EPA Acknowledges Fly Ash Contamination to Water
Washington PA Observer Reporter
9 August 2013
By Tara Kinsell, Staff Writer
Among 18 new pollution sites confirmed this week by the
Environmental Protection Agency to have contaminated ground or
surface water with fly ash waste is Hatfield’s Ferry Power Plant
in Monongahela Township, Greene County. Its parent company, First
Energy, announced the plant is to be closed by Oct. 9.
Ironically, a scrubber system installed at the plant over the last
decade to decrease toxic air emissions, has directly contributed
to the water issues. The scrubber traps the particles, or fly ash,
creating a sludge that must be treated and disposed of properly.
In 2009, the EPA announced it would revise existing wastewater
discharge regulations for coal-fired power plants. However, any
revisions that may have been made have not been enforced to date.
“Simply put, more delays on federal protections from coal ash mean
more pollution and contamination of drinking water,” said Lisa
Evans, senior legislative counsel at Earthjustice. “The evidence
is overwhelming that coal ash contaminates our waters. Delays by
the White House and the EPA to finalize federal regulations are
all the more insulting when so many communities are being exposed
to toxic chemicals.”
Among the toxic chemicals in fly ash waste are mercury, arsenic,
selenium, chromium compounds, lead and vanadium. The Hatfield
plant has seen a significant increase in the pounds of waste for
each of these substances since the scrubbers were installed.
Arsenic went from 18,651 pounds in 2008 to 65,158 pounds in 2011.
Barium compounds jumped from 200,722 pounds to 755,776 pounds for
the same period. Chromium compounds, which include Hexavalent
Chromium, the substance made infamous when it became the subject
of the movie, “Erin Brockovich,” are known cancer-causing agents.
From 2008 to 2011, the pounds of this substance reported to the
EPA by Hatfield in its Toxic Releases Inventory jumped from 33,503
pounds to 111,204 pounds.
First Energy maintains it has operated in full compliance with
Pennsylvania Department of Environmental Protection regulations.
New, stricter rules, set for enforcement in 2014, are being blamed
by the company in part for the decision to close Hatfield and
Mitchell Power Station in Washington County.
Former EPA director of regulatory enforcement Eric Schaeffer is
currently the director of the Environmental Integrity Project.
During a phone-based news conference, Schaeffer said limits were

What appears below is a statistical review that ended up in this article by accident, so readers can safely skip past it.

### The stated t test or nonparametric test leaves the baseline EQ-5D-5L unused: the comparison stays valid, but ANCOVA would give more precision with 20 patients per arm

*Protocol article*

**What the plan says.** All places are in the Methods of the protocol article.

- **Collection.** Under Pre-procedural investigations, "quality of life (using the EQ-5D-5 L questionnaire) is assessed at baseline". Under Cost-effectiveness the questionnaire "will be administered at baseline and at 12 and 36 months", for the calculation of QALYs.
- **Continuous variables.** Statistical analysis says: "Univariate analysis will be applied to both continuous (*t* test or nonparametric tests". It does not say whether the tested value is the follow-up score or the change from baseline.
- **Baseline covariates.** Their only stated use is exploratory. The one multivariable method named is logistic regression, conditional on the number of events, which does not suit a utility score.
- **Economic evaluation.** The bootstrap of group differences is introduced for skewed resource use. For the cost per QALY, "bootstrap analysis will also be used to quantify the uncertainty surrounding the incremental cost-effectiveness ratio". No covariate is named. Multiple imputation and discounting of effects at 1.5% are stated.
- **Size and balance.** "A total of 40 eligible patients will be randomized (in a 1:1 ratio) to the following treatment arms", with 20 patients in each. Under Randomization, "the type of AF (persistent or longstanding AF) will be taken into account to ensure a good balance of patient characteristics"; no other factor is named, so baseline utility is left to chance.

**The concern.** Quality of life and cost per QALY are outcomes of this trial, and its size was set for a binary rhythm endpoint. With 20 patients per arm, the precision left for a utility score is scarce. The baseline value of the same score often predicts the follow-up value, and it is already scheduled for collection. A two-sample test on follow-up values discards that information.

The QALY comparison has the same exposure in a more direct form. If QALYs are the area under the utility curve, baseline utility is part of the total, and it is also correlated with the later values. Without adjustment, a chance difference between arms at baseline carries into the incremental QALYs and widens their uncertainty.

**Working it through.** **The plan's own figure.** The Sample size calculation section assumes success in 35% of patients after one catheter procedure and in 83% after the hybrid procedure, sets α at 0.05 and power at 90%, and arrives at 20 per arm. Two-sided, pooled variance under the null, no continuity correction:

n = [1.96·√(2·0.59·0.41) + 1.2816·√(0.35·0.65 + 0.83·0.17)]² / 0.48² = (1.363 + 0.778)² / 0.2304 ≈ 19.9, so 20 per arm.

supposed to be set under the Clean Water Act 30 years ago to get
rid of these types of pollutants altogether or limit them as much
as possible. Instead, Schaeffer said, there has been a “see no
evil approach” among state governments that don’t require testing
for these toxicants and a Clean Water Act that simply hasn’t
“Several responsible companies have already shown the way. Several
dozen have put in treatment systems that eliminate or take out
most of this pollution,” Schaeffer said. “It’s EPA’s job not just
to protect the human health but to maintain a level playing field
so that companies that spend money to clean up are not held
hostage by dirty competitors who decide to skip making those
investments in cleaning up their discharges.”
In total, the EPA has identified 38 cases where the threat to
ground water or surface water currently exists. They have
acknowledged 95 more coal ash disposal sites that have the
potential to be added to that list. Last year alone, utilities
self-reported having contaminated groundwater or surface waters
with coal ash contaminants at 116 coal ash disposal units at 49
coal fired power plants, according to the EIP.
Other states with coal ash sites that have polluted ground or
surface water included in the EPA’s confirmation, include West
Virginia, New York, Virginia, Indiana, Michigan, North Carolina,
South Carolina, Nevada, Montana, Tennessee, Wisconsin and Texas.
Additional Pennsylvania plants include Orion Power Holding’s Fern
Valley landfill and First Energy’s Bruce Mansfield Power Station
in Shippingport, the largest in the state. The site in neighboring
West Virginia is the John Amos Power Plant operated by Appalachian
Power in Winfield, W.Va.
Schaeffer said there are multiple scenarios being presented as
enforcement options by the EPA. If the “more protective options”
are enforced, it would cut the toxic load by more than 50 percent
at the coal-fired plants, according to Schaeffer.
“I guess it is better late than never,” he said.